The China Pakistan Economic Corridor (CPEC) is gaining momentum with every passing day of Pak-China relationship, because of which the energy projects would continue with more strength in days ahead.
With the smooth sailing of CPEC project, Pakistan is foreseeing massive economic activity during days ahead. An appreciable outcome of a novel Belt and Road Initiative (BRI) of the Chinese government, Pakistan becomes the key player in the regional economic activity.
Commenting with respect to the 70th celebrations of Pakistan-China diplomatic relations, an official in CPEC Authority requesting not to be named, exclusively told APP that the mega project would further strengthen the bilateral relations with China.
Their strategic relationship, which was being strengthened with every passing day, was of great importance both on regional as well as international fronts, the official said.
This project would not only earn billions of dollars revenue through trade but also generate thousands of jobs for the local people besides infrastructure development, power generation and projects in transportation, railways, agriculture, science and technology and tourism sectors.
One key outcome of the CPEC is the construction of Special Economic Zones under construction across the country through Pak-China joint venture. Keeping in view the importance of the project, number of other countries had also been showing interest off and on, to invest in the project.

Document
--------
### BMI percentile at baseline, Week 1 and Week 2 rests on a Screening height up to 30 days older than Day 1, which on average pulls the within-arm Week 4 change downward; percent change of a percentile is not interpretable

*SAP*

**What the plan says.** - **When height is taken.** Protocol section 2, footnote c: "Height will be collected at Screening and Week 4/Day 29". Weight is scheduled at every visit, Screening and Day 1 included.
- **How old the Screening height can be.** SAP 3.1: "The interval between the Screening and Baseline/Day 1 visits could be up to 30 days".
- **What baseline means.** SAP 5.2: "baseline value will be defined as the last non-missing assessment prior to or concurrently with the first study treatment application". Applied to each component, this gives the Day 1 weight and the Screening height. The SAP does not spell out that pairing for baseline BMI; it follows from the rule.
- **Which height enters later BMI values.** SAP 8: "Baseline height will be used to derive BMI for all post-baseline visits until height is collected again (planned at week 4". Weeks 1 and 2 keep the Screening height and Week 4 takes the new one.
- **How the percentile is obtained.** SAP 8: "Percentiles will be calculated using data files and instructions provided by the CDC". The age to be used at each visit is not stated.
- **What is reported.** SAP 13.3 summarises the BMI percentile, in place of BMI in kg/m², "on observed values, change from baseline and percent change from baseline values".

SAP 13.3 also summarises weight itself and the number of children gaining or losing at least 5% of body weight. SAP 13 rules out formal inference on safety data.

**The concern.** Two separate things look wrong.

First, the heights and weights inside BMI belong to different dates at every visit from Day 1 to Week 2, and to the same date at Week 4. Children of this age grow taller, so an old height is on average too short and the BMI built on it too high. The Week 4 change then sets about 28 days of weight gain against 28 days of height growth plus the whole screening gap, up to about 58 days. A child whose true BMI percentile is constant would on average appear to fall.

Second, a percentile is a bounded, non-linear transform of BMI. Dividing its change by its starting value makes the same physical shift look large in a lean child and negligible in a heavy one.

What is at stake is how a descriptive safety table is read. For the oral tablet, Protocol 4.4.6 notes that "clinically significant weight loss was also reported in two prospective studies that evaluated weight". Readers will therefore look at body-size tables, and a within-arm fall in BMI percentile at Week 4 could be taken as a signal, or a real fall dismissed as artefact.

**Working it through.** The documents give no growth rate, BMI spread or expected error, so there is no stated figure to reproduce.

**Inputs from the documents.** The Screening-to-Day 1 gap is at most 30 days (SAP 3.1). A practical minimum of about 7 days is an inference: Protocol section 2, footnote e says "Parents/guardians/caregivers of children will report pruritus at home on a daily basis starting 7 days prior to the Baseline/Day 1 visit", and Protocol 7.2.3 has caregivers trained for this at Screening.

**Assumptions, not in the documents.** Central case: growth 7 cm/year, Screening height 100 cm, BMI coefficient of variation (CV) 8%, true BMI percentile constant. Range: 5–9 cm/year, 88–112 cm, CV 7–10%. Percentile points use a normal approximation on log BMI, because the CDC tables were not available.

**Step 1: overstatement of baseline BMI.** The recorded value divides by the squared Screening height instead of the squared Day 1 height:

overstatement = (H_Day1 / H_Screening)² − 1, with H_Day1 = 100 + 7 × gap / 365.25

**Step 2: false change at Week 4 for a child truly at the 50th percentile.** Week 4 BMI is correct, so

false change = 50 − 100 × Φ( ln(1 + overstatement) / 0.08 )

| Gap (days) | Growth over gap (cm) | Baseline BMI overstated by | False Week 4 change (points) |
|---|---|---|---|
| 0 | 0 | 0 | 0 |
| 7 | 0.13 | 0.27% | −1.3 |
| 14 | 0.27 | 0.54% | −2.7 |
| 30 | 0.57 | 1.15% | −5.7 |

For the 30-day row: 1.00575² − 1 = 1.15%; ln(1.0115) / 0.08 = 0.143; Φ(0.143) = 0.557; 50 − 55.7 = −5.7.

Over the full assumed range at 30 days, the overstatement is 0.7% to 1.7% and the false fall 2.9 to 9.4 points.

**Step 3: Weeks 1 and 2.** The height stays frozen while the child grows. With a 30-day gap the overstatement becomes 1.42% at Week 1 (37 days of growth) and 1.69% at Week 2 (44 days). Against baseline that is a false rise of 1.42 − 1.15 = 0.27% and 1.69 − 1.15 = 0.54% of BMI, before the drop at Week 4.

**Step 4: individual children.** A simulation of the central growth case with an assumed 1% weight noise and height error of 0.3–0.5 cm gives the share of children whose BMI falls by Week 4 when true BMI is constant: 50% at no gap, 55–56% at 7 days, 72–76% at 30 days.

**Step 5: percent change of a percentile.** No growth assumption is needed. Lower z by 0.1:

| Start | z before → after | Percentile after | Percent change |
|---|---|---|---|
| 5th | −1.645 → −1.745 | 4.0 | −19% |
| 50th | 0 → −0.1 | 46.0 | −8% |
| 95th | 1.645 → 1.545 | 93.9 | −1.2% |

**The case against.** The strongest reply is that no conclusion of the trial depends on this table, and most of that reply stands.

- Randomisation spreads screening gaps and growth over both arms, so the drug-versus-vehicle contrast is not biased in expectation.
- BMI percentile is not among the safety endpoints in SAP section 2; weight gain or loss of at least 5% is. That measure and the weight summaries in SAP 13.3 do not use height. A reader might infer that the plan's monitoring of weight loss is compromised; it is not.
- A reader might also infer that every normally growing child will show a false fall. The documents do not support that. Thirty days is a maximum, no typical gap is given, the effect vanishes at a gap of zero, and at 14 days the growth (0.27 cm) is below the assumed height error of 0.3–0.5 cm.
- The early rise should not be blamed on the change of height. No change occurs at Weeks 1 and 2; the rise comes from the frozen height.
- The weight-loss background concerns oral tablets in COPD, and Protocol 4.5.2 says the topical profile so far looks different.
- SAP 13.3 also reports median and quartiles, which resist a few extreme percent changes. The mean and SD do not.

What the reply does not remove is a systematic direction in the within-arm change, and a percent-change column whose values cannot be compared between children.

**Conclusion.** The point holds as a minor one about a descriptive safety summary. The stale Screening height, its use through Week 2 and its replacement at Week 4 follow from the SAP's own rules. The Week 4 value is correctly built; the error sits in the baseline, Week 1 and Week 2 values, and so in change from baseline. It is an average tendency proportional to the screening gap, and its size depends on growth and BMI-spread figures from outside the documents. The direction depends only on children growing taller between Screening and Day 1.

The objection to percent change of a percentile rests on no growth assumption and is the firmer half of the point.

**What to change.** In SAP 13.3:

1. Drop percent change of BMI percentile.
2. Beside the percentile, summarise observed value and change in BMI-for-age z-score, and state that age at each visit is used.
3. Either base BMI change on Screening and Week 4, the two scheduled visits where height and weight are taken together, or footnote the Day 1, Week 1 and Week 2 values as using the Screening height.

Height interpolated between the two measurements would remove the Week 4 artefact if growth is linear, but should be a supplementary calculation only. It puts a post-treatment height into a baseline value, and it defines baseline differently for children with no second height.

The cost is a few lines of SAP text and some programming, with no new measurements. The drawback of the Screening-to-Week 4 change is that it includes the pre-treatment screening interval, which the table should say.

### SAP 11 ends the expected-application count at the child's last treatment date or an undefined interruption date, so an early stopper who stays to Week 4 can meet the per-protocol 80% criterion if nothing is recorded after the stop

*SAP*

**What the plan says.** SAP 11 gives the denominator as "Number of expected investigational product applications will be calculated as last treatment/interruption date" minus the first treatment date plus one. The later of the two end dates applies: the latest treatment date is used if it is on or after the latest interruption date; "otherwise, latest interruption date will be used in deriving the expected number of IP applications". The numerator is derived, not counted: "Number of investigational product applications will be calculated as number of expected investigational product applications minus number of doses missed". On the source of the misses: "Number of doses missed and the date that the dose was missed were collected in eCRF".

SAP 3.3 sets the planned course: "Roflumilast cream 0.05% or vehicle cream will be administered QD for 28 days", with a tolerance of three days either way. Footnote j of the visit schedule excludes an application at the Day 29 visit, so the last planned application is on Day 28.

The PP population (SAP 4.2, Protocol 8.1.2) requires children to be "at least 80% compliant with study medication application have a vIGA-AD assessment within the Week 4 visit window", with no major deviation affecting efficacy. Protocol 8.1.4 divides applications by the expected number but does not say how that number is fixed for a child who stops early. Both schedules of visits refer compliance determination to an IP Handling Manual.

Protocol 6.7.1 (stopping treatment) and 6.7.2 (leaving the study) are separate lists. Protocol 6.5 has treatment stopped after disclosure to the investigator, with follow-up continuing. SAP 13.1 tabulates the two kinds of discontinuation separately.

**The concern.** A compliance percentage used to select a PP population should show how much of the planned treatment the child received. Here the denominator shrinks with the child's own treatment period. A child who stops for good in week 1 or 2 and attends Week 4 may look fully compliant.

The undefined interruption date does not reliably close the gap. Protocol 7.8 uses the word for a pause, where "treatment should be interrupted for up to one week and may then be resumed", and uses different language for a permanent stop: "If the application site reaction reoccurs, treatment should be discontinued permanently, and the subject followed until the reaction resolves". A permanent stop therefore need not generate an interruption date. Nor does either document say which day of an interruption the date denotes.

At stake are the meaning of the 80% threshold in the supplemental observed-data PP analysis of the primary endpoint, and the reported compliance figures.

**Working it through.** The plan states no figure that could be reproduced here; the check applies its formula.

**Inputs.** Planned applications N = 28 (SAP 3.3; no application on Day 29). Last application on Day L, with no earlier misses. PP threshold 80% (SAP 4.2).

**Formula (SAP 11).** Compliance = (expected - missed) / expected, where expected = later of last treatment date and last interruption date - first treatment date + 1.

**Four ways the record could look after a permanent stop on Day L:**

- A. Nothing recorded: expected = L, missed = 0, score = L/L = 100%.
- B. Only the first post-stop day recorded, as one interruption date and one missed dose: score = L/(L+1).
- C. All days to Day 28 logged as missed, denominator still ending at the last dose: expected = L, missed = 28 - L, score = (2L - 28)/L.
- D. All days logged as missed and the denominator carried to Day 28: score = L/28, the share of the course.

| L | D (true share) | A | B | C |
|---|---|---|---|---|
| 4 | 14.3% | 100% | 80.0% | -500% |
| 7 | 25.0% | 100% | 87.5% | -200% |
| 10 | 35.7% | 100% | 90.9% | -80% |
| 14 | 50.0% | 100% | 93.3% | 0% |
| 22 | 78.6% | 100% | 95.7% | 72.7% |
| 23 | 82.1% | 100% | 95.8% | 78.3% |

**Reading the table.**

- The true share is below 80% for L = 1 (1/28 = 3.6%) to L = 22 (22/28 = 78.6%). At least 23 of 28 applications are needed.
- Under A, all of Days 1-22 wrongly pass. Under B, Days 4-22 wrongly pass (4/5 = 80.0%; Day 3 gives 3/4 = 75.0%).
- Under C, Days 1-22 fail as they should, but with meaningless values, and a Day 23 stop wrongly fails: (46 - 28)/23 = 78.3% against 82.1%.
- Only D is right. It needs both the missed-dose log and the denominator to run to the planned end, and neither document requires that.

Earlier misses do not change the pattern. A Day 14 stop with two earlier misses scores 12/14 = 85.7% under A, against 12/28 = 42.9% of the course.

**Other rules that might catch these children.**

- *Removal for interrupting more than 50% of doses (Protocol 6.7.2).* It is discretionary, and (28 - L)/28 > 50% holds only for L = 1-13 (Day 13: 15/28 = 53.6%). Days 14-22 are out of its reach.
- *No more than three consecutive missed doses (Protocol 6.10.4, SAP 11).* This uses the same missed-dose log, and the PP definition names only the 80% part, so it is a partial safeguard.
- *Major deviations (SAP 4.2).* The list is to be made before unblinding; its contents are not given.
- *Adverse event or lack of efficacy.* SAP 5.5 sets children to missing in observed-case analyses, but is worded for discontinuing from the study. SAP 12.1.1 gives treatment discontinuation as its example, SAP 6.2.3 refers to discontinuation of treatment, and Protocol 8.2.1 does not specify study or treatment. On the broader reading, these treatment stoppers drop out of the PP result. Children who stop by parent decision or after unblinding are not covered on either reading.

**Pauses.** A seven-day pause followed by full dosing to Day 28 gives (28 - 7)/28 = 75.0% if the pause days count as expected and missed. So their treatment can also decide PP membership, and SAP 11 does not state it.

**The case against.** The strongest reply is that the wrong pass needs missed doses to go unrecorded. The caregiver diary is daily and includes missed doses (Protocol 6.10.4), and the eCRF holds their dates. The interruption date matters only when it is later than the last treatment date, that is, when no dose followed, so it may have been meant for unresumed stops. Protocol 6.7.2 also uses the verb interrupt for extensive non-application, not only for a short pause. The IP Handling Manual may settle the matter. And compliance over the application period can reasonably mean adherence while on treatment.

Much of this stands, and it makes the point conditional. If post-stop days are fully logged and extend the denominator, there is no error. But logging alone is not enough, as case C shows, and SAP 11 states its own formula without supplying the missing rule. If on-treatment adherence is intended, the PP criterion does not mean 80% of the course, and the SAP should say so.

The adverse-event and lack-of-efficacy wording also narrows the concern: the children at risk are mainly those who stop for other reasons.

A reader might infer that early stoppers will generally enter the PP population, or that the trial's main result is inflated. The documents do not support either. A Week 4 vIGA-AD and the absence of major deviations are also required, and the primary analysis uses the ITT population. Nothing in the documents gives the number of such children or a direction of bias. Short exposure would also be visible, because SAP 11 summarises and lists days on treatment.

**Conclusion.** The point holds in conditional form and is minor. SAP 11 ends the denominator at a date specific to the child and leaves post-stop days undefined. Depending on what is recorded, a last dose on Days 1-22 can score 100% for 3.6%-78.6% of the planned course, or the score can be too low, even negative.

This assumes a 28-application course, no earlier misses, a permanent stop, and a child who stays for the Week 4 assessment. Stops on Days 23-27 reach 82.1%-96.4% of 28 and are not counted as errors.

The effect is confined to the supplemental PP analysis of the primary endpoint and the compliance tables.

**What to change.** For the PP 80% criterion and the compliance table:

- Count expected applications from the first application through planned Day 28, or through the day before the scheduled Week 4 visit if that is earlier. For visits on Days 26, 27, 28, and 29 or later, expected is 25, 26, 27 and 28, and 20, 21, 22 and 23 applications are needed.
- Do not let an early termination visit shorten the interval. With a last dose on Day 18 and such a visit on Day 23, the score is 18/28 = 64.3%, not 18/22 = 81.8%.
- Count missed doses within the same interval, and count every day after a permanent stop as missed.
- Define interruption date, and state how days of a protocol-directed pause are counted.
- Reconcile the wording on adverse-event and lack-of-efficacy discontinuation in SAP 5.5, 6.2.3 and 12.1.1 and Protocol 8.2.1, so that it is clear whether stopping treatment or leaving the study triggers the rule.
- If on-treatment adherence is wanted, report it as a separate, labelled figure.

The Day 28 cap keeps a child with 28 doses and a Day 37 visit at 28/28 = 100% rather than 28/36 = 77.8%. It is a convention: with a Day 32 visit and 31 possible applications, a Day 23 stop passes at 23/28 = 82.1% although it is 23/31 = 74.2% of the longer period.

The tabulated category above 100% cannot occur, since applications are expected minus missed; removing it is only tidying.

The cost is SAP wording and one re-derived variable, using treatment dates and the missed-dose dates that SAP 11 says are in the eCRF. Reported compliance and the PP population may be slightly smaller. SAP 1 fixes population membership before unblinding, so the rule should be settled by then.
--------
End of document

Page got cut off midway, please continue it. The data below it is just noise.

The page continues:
The economic activity in the country is gaining momentum after the commencement of second phase of China Pakistan Economic Corridor (CPEC) that largely consists of industrial cooperation.
Although the Special Economic Zones (SEZs) planned under the umbrella of China Pakistan Economic Corridor (CPEC) are basically meant to relocate Chinese industry and investment but both the countries have already offered third party participation in the mega project.
He said in the next phase, four important sectors, including industry, agriculture, socio-economic development and Gwadar New City would progress at fast pace.
The official said nine out of 22 energy projects had been completed, while five mega electricity projects in Thar, Kohala, Azad Pattan and others were in the pipeline. After completion of all the projects, Pakistan would not only become self-sufficient in the energy with addition of 17,000 MW electricity to the national grid, but would also be able to export it.
Chinese Ambassador to Pakistan Nong Rong, in a recent statement, had also expressed satisfaction over the progress of CPEC projects, the official said.
He said at present, work on four Special Economic Zones (SEZs) was underway. Some 2,000 local and foreign investors had expressed intent to invest in the Rashakai SEZ.
The Rashakai Zone, the official said, would spread over 1,000 acres of land. The Federal Government had decided to develop it into three phases. About 247 acres of land would be developed in the first phase, 355 acres in the second phase and 399 acres in the last phase.
Similarly, 210 MW electricity would be provided to the zone in three phases whereas the government had also allocated Rs 1.203 billion for provision of gas, the official said.
He said over 400 industrial units, including garments and textile, domestic goods, electronics, electricity accessories, pharmaceuticals and others would be set up in the zone.
Similarly, the official said the Allama Iqbal Zone Faisalabad was being completed on priority, which would create around 250,000 jobs for the locals.
He said the Gwadar Port had now become operational. The Eastbay Expressway, linking Gwadar to Makran Coastal Highway, had been completed.
The official said under the CPEC, some 1,100 kilometer roads had been completed while 850 kilometres were under construction.
On the Western route, he said Hakla-Dera Ismail Khan Motorway was in the final stages. Its total length was 285 kms, which had been divided in five packages. The first 55 kms package would be completed on priority, which started from Yarik near D I Khan and ended at Rehmani Khel, he added.
Originally published at The nation